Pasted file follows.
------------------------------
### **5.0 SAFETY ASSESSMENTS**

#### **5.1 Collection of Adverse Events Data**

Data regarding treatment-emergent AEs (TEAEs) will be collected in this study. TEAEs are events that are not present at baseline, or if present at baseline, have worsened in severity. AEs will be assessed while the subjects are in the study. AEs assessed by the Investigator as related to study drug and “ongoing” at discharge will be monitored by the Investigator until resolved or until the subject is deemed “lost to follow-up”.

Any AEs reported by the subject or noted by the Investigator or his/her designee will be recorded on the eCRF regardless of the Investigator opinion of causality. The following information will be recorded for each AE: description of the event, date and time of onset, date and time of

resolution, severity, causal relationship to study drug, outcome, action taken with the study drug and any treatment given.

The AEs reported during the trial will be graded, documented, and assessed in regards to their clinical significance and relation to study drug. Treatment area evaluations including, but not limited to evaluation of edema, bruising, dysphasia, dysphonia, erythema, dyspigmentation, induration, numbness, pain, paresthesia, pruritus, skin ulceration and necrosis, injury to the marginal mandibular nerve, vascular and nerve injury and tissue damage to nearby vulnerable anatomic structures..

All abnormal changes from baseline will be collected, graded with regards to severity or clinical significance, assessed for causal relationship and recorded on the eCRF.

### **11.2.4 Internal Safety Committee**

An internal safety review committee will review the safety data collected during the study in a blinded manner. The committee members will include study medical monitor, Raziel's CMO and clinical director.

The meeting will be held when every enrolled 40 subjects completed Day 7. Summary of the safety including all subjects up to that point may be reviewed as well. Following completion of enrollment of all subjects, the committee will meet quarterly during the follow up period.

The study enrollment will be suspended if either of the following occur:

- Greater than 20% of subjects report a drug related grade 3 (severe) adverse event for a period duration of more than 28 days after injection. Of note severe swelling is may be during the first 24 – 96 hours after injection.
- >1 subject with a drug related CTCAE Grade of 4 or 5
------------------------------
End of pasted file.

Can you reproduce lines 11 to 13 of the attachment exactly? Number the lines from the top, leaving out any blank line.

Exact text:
The study enrollment will be suspended if either of the following occur:

- Greater than 20% of subjects report a drug related grade 3 (severe) adverse event for a period duration of more than 28 days after injection. Of note severe swelling is may be during the first 24 – 96 hours after injection.
- >1 subject with a drug related CTCAE Grade of 4 or 5